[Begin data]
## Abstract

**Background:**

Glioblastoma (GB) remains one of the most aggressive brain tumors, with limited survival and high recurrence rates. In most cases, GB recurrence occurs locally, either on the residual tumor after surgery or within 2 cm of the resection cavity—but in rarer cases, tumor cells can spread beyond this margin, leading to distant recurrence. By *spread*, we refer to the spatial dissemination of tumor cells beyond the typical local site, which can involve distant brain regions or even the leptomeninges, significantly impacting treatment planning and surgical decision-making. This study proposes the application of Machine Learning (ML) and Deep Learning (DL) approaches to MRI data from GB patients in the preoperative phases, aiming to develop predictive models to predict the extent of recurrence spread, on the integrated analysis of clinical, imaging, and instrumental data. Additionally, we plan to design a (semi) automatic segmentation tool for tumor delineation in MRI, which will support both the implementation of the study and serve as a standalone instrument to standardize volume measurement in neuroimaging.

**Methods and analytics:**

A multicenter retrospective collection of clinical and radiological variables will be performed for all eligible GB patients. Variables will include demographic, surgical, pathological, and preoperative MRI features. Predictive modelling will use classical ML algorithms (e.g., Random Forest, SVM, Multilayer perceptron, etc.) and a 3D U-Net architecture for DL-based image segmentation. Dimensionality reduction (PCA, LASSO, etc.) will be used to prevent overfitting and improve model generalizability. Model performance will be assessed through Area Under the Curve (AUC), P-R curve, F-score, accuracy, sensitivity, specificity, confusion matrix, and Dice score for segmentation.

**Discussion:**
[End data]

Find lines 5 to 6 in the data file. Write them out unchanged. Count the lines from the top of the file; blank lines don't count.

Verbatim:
A multicenter retrospective collection of clinical and radiological variables will be performed for all eligible GB patients. Variables will include demographic, surgical, pathological, and preoperative MRI features. Predictive modelling will use classical ML algorithms (e.g., Random Forest, SVM, Multilayer perceptron, etc.) and a 3D U-Net architecture for DL-based image segmentation. Dimensionality reduction (PCA, LASSO, etc.) will be used to prevent overfitting and improve model generalizability. Model performance will be assessed through Area Under the Curve (AUC), P-R curve, F-score, accuracy, sensitivity, specificity, confusion matrix, and Dice score for segmentation.

**Discussion:**